Too much wind . . .

Obviously, it’s not Cyclone Idai, for which a great Disasters Emergency Committee fund has been set up to help the millions (millions! — millions and millions!) of people in Mozambique around the metropolitan area of Beira who have been flooded out. It doesn’t scarcely even count, but for us, living here, it’s wearing just the same. I’m definitely getting tired of the wind, of being assaulted by the rain, and we should be used to it by now, up in the high fellsides of Sparty Lea!

It just seems to suck away any energy we might have to do outside chores, things we’d ordinarily love to pursue, but to which the wind says, ‘Nah, don’t bother with that today.’ On the other hand, I’m reminded of the fable of the challenge between the Wind and the Sun: who could make the gentle traveller take off his coat? After much huffing and puffing, Wind had to admit defeat, so tightly did the traveller wrap his coat around himself, and so Sun took up its position, high in the sky, and beamed down, gently at first, to warm the air, then increasing in thermal energy, turning the atmosphere hot and hotter, until finally the traveller took off his coat as he sat under the shade of a sweltering tree. One to the Sun then! But when things have to be done, the wind is just an annoyance to bluster through, and so I blustered along feeding gentleman Plough this morning.

We feel the wind so much more like a living entity up here, than folks do down in the village. It pushes and bashes us, our buildings, the trees that have managed to survive by bending, the birds and animals that are sent careering headlong down the hill, the horses that kick up their heels and shake their heads in annoyance as they prance anxiously over the field. Its gusts envelope us and tear at our hair, our coats, and mock our efforts to turn our back to it, or to find shelter in any available lea. It whistles through the house, deriding all my sealing efforts. It pulls down great branches onto the road and creates havoc with large sided vehicles who are at great danger from sudden gusts. It tears polytunnels apart, ripping nasty gouges and flapping them inexorably until the whole structure is wrecked. It shrieks and blows, roaring and grumbling in an intermittent smear of noise. Enough, we say through gritted teeth, blow yourself out and leave us alone for a little while!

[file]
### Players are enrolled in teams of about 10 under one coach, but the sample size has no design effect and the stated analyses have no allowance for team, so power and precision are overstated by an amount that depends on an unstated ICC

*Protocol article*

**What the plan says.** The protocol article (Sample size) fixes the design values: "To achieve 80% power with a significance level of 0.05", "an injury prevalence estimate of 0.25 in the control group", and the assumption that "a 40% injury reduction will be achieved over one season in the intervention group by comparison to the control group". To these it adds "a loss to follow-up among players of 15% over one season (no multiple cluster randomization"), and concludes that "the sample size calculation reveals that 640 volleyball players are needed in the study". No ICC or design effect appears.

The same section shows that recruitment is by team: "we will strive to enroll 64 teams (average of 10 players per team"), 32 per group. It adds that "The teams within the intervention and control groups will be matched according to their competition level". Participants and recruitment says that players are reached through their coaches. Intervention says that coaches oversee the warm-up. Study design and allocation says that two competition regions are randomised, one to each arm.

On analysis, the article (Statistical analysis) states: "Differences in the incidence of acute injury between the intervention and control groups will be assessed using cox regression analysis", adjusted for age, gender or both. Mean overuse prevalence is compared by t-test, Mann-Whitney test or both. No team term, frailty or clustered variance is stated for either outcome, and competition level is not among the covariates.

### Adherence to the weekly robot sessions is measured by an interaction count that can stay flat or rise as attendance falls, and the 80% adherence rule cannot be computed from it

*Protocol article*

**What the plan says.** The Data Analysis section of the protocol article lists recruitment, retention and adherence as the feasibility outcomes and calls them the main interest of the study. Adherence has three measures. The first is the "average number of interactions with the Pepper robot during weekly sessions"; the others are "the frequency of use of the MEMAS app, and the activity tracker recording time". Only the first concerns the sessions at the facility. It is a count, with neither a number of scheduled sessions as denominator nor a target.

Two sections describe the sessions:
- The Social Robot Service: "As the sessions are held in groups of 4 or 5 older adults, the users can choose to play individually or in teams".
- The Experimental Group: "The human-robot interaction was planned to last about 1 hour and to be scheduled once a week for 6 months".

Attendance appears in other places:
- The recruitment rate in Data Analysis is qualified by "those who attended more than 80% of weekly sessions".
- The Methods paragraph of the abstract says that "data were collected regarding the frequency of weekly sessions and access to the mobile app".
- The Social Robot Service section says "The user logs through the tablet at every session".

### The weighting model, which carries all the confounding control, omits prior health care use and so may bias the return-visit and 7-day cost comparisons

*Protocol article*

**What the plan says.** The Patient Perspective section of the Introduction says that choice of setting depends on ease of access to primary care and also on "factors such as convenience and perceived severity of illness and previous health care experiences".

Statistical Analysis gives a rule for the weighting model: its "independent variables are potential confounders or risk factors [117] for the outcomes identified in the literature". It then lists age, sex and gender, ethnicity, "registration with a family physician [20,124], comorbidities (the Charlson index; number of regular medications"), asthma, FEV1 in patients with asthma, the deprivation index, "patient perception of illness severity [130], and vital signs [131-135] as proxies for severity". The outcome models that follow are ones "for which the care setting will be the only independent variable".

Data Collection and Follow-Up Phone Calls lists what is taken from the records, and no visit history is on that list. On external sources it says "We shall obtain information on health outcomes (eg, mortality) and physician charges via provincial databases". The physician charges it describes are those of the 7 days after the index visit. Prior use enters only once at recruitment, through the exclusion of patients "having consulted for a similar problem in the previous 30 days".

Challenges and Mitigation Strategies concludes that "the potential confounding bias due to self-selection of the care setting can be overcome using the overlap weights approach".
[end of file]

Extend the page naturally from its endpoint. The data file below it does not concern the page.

But on and on it blows, and our spirits sink lower by the hour. If the power goes, we’ll start up the generator and keep ourselves warm and lit and connected — we’ve come that far in survival mode. We’ll hunker down in the living room, in the heart of the house and well-protected from the onslaught, enjoy the wood fire which has enough draft to withstand any gale, and be cosy and comfy.

And then, as late last week, it rains. Rains and rains and rains. The roads are flooded, hard to navigate, sometimes giant 4WDs aquaplane through with aplomb, raising feelings of vicious road rage from drivers of other, less sophisticated cars. The roof leaks when the wind comes in the wrong direction, driving water up through the tiles and down through decomposing felting. A line of drips we’ve come to recognise, and the buckets come out. The rain falls, the wind blows, the roof leaks, and it’s all a mess. Time to stay at home and wait for the wind to blow off the rain, dry up the ground, recover slowly, before the next weather front bearing more rain.

Maybe we’ll watch the news, shocked at the utter devastation brought on by Idai, and feel guilty at our annoyance over a bit of wind, a bit of rain, a bit of inconvenience we can easily accommodate, really. Suddenly, comparatively, we realise quite how fortunate we are, and we try to allay our discomfiture by reaching for the debit card, making a quick donation, hoping some lives will be helped. Hoping the winds will blow themselves and the rain out wherever they’re causing devastation. Hoping people will find a place of safety once again.

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